New Yorker fiction (Apr 25) – “The Good Samaritan”

The New Yorker has made the story available online only to subscribers.

About his twenty-something son, imprisoned on drug charges, Szabo muses, “The body he had acquired in the weight room seemed to suit his current burdened personality.”

The reality, though, is that no one in this story is without baggage; each one labors under an array of emotional and moral burdens. Among these troubled family members, need and greed become nearly interchangeable, especially under the disruptive influence of the newly hired ranch hand.

At no time does anyone ask a question that perforates their own bubble of self-concern. In one way or another, all these characters are consumed with their own version of “What’s in it for me?” It’s a well-written cautionary tale about the debilitating effects of curating limited horizons.


Thomas McGuane is the author of fifteen books — novels, story collections, and essays. Author Maile Meloy likes his most recent novel, Driving on the Rim: “As with McGuane’s earlier novels, the rambling plot is sustained because the individual episodes are a pleasure, often farcical and always acutely observed, and because the hero is sympathetic in his dissociated journey.”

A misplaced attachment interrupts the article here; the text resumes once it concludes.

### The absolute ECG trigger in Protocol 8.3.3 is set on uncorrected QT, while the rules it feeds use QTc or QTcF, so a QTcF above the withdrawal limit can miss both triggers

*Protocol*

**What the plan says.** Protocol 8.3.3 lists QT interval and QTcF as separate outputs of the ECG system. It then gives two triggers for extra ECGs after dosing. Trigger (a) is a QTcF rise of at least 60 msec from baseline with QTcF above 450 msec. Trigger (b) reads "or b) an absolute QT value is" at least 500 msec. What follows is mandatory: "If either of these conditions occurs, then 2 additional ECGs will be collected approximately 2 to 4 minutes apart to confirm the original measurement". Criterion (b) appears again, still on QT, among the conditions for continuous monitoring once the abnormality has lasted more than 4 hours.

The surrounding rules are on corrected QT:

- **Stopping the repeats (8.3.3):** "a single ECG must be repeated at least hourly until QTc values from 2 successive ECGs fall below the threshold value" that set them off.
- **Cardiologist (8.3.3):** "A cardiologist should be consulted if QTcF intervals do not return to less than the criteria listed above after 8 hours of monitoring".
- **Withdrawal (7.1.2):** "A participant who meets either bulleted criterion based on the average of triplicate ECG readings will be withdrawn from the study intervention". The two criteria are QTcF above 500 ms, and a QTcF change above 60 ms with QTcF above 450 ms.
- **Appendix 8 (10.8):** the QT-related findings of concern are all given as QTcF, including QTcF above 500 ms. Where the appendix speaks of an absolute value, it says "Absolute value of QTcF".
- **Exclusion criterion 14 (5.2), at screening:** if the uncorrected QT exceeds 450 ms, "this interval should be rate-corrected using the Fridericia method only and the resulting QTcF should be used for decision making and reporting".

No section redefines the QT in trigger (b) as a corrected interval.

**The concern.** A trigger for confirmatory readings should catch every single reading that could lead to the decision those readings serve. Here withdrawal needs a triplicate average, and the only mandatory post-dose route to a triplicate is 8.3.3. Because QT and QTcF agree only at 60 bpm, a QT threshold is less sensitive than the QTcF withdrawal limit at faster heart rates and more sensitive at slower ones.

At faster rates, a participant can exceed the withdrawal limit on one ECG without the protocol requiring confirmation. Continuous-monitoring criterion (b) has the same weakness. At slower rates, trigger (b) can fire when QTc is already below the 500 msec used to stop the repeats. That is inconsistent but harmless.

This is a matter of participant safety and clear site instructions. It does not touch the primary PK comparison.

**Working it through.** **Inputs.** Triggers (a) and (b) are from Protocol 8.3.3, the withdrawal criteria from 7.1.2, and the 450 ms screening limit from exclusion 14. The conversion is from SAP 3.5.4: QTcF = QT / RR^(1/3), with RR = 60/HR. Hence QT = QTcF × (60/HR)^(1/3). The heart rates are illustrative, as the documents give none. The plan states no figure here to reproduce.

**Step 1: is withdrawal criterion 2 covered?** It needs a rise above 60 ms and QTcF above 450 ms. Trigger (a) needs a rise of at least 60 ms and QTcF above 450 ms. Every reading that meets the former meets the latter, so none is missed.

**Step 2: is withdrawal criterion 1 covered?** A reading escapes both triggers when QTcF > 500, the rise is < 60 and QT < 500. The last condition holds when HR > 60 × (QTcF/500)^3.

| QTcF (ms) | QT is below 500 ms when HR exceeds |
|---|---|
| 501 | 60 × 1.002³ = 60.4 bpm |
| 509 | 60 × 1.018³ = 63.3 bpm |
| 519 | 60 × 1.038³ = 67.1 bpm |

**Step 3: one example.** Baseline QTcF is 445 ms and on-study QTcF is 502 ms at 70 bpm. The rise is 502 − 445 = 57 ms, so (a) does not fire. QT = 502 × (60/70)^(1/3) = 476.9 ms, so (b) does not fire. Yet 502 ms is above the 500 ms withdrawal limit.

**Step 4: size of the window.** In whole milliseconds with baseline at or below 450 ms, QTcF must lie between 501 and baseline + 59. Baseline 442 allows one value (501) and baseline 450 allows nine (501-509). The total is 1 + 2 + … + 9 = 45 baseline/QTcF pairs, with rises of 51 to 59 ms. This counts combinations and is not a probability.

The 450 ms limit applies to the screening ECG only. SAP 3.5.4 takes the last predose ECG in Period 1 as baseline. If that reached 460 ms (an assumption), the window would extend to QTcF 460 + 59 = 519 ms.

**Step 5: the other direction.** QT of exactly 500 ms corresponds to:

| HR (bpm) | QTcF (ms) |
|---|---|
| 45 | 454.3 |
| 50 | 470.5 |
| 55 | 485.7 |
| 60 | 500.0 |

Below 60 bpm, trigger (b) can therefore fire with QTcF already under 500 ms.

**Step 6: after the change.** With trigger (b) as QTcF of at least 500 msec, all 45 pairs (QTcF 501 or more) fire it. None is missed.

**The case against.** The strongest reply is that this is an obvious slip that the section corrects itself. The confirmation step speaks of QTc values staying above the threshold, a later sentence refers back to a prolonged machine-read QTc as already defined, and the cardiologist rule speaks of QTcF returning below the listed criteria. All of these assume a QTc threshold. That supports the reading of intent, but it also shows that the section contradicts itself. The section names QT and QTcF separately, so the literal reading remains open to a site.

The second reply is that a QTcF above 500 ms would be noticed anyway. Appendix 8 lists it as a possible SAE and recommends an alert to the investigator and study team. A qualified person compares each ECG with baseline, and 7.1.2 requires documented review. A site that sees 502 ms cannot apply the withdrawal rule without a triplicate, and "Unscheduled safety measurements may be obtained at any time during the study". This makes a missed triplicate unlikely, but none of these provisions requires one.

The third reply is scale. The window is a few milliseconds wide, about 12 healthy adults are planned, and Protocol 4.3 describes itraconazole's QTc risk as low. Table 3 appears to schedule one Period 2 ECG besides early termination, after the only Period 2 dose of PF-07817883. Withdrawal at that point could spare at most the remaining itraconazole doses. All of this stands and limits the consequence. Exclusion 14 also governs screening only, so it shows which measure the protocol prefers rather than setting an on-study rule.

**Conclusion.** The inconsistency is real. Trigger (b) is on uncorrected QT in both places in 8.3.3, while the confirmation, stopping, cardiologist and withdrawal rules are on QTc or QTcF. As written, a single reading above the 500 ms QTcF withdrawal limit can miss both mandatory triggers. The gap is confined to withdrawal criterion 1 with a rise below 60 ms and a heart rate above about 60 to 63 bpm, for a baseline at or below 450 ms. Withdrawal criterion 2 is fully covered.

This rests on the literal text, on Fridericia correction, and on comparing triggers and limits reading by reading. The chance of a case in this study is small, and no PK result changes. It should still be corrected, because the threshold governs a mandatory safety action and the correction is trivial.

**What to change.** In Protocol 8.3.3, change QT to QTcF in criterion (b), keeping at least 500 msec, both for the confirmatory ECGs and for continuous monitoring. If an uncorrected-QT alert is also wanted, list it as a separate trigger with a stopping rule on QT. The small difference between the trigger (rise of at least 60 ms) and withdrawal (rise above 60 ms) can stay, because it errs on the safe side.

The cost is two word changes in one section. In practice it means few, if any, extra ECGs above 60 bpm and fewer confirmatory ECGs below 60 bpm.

(“Selfish” from wonderferret / cc by)


1 Comment to New Yorker fiction (Apr 25) – “The Good Samaritan”

  1. July 8, 2011 at 12:23 pm | Permalink

    Oh… I finally realized what this story reminds me of: Katherine Anne Porter’s “Noon Wine.” Not just the hired help aspect, but the ripples and how the worlds in the stories come to tilt on their respective axes.

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